Perfume Directory

Navy for Men (1996)
by Dana (originally by Cover Girl)


Navy for Men information

Year of Launch1996
AvailabilityIn Production
Average Rating
(based on 27 votes)

People and companies

Originally byCover Girl
Parent CompanyPatriarch Partners > Dana Classics
Parent Company at launchRenaissance Cosmetics

About Navy for Men

Navy for Men is a masculine fragrance by Dana. The scent was launched in 1996

Navy for Men fragrance notes

Reviews of Navy for Men

Sure, this one is a tried and true drugstore scent (the kind usually not behind locked glass doors). But Navy is like a discount Ralph Lauren Polo Sport or Aramis New West (mentioned by other reviewers), containing a sporty fougere quality that, for its price, isn't bad.

Navy is tart, minty, watery with a medium dose of spice from sage and nutmeg that work nicely to brighten this scent up. Navy ends with a credible, warm drydown with leather, wood and Canadian fir balsam.

Overall, Navy is a safe, non-cloying fragrance meant for casual every day wear. It's not a pretentious cologne meant to conquer it's budget-minded peers, but a basic, elementary scent that men can wear in moderation.

23rd August, 2018
numcks Show all reviews
United States
Not as bad as you would suspect from reviews here

Minty, spicy, aquatic similar in opening to Polo Sport. Drydown is a bit cheap and sour smelling, but overall not nearly as bad as reviews here would lead you to believe.

Pros: Lost cost Polo Sport alternative
Cons: Cheap, oddly sour drydown

10th June, 2013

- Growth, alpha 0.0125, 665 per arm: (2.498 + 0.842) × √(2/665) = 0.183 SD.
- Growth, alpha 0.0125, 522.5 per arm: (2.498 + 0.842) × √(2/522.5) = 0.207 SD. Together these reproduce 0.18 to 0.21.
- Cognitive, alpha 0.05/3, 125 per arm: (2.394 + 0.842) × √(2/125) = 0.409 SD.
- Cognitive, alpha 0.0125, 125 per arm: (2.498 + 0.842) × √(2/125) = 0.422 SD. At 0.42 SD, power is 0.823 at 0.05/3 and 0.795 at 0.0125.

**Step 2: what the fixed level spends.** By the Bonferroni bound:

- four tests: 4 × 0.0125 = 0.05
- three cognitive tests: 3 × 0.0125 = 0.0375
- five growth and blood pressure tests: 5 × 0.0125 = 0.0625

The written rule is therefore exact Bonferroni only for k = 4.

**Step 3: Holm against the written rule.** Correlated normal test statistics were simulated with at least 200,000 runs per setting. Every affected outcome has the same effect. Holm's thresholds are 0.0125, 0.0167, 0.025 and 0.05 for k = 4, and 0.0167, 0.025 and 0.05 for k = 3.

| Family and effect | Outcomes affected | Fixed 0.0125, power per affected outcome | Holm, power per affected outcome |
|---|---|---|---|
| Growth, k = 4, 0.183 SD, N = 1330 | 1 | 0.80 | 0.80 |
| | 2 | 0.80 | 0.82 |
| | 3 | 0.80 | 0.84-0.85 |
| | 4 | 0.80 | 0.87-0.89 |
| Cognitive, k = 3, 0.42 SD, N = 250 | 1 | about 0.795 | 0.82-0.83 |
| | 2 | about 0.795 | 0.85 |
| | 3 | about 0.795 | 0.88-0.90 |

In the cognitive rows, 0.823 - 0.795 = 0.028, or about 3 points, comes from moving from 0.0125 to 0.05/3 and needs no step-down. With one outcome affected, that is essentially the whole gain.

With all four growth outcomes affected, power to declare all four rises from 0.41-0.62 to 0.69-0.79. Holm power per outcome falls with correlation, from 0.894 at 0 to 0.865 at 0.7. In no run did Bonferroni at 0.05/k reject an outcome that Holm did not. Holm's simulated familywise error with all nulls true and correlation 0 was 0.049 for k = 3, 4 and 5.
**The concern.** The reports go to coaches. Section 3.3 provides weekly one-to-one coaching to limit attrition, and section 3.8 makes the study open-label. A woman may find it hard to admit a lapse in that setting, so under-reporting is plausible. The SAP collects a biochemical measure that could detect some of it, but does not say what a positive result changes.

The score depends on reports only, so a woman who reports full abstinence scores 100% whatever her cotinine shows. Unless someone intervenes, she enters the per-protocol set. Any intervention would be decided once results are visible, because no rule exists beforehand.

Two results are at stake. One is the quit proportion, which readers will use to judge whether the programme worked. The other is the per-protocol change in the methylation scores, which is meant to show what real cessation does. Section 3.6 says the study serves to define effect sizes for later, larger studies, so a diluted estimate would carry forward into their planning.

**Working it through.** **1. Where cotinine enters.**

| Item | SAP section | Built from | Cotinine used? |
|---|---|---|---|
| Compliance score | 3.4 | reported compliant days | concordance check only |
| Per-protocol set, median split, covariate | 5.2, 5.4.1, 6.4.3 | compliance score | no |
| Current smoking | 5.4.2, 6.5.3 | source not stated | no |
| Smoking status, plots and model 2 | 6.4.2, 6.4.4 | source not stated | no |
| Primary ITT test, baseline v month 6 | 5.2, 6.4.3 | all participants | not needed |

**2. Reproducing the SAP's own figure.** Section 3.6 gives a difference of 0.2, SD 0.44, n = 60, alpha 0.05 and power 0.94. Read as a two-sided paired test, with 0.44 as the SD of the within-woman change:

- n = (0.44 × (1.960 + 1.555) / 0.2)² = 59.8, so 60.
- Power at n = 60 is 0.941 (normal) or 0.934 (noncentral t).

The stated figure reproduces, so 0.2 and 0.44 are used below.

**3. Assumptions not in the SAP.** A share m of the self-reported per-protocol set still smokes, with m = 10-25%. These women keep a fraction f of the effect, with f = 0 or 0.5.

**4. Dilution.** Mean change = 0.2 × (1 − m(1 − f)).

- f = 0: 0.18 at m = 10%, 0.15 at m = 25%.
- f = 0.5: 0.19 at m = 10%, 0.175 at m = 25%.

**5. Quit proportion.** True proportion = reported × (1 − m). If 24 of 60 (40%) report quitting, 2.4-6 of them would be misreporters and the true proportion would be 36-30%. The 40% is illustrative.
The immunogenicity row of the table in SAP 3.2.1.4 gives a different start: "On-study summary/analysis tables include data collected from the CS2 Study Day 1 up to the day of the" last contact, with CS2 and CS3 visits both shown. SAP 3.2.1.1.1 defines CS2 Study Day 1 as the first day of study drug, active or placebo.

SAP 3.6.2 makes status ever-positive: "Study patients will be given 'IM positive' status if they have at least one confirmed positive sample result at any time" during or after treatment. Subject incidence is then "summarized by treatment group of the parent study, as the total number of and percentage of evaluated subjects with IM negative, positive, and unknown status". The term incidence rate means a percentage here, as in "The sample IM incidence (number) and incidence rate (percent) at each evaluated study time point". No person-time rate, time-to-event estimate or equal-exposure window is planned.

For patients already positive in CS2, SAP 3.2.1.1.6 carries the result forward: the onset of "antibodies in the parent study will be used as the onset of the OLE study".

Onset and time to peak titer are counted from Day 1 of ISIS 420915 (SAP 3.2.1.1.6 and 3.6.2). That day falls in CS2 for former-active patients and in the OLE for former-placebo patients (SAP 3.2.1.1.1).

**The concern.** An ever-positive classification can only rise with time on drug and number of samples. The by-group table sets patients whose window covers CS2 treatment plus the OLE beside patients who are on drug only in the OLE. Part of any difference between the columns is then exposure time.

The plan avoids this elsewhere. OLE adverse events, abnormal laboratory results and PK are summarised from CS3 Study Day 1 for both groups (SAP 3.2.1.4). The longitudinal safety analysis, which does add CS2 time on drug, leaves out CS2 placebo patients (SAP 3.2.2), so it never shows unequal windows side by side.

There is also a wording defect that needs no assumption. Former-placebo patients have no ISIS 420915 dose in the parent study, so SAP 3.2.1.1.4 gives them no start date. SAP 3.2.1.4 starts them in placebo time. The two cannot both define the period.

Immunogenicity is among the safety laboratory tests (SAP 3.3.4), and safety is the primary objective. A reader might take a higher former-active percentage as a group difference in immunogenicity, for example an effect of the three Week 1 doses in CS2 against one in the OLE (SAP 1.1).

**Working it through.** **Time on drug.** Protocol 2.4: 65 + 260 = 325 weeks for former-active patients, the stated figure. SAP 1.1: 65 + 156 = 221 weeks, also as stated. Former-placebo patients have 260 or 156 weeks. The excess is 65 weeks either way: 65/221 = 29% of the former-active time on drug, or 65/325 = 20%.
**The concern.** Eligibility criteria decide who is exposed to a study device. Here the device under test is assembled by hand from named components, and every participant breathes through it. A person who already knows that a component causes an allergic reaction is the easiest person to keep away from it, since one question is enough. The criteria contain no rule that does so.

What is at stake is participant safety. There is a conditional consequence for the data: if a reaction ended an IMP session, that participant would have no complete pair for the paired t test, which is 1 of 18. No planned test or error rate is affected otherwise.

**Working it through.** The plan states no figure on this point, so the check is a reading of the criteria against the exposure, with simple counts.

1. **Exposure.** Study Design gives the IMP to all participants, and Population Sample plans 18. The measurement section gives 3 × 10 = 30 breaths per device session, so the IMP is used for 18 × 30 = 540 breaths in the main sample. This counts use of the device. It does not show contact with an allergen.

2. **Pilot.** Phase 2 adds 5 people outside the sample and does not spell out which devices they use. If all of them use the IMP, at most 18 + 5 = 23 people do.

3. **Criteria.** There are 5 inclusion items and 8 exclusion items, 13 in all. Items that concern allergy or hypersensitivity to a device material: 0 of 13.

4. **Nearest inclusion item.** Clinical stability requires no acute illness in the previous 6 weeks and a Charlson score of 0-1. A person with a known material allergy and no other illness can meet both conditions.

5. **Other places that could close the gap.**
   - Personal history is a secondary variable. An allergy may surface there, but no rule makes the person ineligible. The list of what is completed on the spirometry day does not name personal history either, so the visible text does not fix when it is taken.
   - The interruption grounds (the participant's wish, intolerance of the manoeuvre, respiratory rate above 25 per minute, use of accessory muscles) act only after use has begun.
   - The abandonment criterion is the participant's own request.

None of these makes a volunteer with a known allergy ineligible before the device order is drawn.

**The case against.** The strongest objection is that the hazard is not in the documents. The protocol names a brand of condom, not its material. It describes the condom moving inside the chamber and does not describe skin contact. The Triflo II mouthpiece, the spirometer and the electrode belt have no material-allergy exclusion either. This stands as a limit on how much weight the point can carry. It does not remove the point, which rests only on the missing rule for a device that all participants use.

I've had this before, and grew up wearing it. This was one of the things I received in a gift size when I was a teen before I struck out on my own and bought fragrance. This predates my first exploration with Avon (then later designer fragrances) I would say it is in the same train of thought as Cool Water, Polo Sport, and Wings. My belief is that most fragrance tropes when new, are typically heralded by 3 or 4 scents that first create a precedent, then carry the ideas of that precedent along to it's ultimate conclusion. Everything coming after these innovators is a redundant retread to cash in on the popularity of the vibe established by it's progenitors until a new twist in the formula is found, with this being one of those such cash-ins. Cover Girl was a Kmart/Walmart-level makeup company that to this day fills our heads with "easy breezy beautiful" jingoistic nonsense, but when they tried to break into fragrance in the 90's, it didn't pan out for them and they divested themselves of it to Dana, who were quick to snap up anything with legacy value that they could peddle downmarket. Luckily, Cover Girl fragrances were already downmarket so nothing had to really be changed here once the scents switched hands. I can totally understand why this exists: Cool Water invented the idea of the blue-obsessed aquatic fresh fougere, discarding all the powdery and aromatic fougeres of the earlier decades in favor of something much lighter, crisper, and impossible-to-produce without modern chemistry. Polo Sport took it to darker places and Wings literally sent the concept into orbit with more laundry-soap-blueness than a smurf could muster. Good old Armani would finally rid us of the literal "blue" note in aquatics when Acqua di Gio would land the same year as this, but that was the start of another trope, the aforementioned twist that changes the rules of the game.